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Timothy Hatten v. Warden B.A. Bledsoe

October 4, 2012


The opinion of the court was delivered by: William W. Caldwell United States District Judge


The pro se petitioner, Timothy Hatten, a federal inmate, filed this 28 U.S.C. § 2241 petition challenging on due-process grounds four prison disciplinary proceedings. We denied relief. We are considering Petitioner's timely filed motion for reconsideration under Fed. R. Civ. P. 59(e).

By way of some background, sanctions were imposed in the four proceedings, but only one of the proceedings resulted in the loss of good-time credit. In disciplinary proceeding No. 2129430, the Unit Disciplinary Committee (UDC) imposed sixty days' loss of telephone privileges for failing to stand for count and refusing to obey an order. In No. 2117968, the UDC imposed 60 days' loss of telephone privileges for failure to follow safety and sanitation regulations and destruction of government property having a value of $100 or less. In No. 2171890, the UDC imposed 60 days' loss of visiting privileges for refusing to obey an order. In No. 2107538, the Discipline Hearing Officer (DHO) imposed the loss of twenty-seven days of good-time credit for interfering with a security device and refusing an order after Petitioner was charged with refusing to remove his arm from his cell's food slot.

On May 14, 2012, the magistrate judge filed a report and recommendation, recommending that the petition be denied. The magistrate judge reasoned that the petition was meritless because Petitioner had no right to due process in the three disciplinary hearings that did not result in the loss of good-time credits and that he had received all the process that was due under Wolff v. McDonnell, 418 U.S. 539, 563-71, 94 S.Ct. 2963, 2978-82, 41 L.Ed.2d 935 (1974), in No. 2107538. Petitioner filed objections. On July 24, 2012, we entered a one-page order, noting that objections had been filed, adopting the magistrate judge's report and denying the petition.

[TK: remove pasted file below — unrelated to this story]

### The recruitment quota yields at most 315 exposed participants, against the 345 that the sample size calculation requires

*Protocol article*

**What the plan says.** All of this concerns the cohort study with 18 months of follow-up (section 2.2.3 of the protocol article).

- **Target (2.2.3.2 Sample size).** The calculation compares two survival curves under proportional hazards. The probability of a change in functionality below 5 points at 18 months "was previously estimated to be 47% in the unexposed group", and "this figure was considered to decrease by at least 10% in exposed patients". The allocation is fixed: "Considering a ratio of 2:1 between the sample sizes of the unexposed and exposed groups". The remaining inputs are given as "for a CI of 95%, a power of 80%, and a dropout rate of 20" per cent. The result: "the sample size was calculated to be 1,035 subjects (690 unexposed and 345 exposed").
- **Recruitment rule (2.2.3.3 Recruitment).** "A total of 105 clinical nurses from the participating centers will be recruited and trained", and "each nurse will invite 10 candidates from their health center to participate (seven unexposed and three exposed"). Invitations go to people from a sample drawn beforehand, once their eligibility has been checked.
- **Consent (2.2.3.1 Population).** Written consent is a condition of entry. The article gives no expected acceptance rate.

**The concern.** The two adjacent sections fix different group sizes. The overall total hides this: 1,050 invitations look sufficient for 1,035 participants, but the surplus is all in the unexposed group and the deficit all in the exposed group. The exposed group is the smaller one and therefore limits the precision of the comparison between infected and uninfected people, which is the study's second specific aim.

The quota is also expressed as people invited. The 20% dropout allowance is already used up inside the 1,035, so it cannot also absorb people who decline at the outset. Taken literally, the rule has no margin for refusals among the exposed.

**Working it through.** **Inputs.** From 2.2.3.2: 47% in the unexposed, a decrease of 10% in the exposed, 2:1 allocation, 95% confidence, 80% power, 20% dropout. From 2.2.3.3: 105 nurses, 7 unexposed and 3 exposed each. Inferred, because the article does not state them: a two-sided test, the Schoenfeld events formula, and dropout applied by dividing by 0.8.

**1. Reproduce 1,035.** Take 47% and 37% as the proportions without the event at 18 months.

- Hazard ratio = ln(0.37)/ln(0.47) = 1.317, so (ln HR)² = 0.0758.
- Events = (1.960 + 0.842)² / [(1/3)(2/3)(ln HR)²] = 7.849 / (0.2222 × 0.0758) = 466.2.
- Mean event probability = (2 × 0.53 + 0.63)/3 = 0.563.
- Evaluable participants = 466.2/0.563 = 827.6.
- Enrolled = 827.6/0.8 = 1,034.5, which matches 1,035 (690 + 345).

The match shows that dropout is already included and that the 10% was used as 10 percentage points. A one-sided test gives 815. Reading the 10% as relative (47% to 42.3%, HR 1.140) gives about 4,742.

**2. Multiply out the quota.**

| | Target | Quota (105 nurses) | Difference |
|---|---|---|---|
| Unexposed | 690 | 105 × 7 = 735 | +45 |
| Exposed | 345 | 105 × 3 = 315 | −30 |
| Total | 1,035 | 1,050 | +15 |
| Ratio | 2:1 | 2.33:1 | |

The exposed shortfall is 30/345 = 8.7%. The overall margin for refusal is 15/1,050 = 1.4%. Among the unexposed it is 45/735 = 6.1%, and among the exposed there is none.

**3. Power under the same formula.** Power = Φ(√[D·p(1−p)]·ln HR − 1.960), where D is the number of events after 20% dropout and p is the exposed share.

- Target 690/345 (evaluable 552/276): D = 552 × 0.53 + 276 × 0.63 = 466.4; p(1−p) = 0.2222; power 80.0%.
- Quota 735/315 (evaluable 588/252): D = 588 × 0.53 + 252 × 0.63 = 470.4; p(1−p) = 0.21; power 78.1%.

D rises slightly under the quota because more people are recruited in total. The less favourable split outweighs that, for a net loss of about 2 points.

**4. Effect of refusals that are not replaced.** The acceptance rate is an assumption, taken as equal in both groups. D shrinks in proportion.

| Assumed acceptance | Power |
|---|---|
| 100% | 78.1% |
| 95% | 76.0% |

A motion for reconsideration under Rule 59(e) is used "'to correct manifest errors of law or fact or to present newly discovered evidence.'" Lazaridis v. Wehmer, 591 F.3d 666, 669 (3d Cir. 2010)(quoting Max's Seafood Cafe ex rel. Lou-Ann, Inc. v. Quinteros, 176 F.3d 669, 677 (3d Cir. 1999)). "A proper Rule 59(e) motion therefore must rely on one of three grounds: (1) an intervening change in controlling law; (2) the availability of new evidence; or (3) the need to correct a clear error of law or fact or to prevent manifest injustice." Id. It cannot be used simply to reargue issues that the court has already considered and disposed of. Blanchard v. Gallick, No. 09-1875, 2011 WL 1878226, at *1 (M.D. Pa. May 17, 2011)(Caldwell, J.)(citing Ogden v. Keystone Residence, 226 F. Supp. 2d 588, 606 (M.D. Pa. 2002)).

We will deny the reconsideration motion because there were no errors of law or manifest injustice in our July 24 ruling denying relief.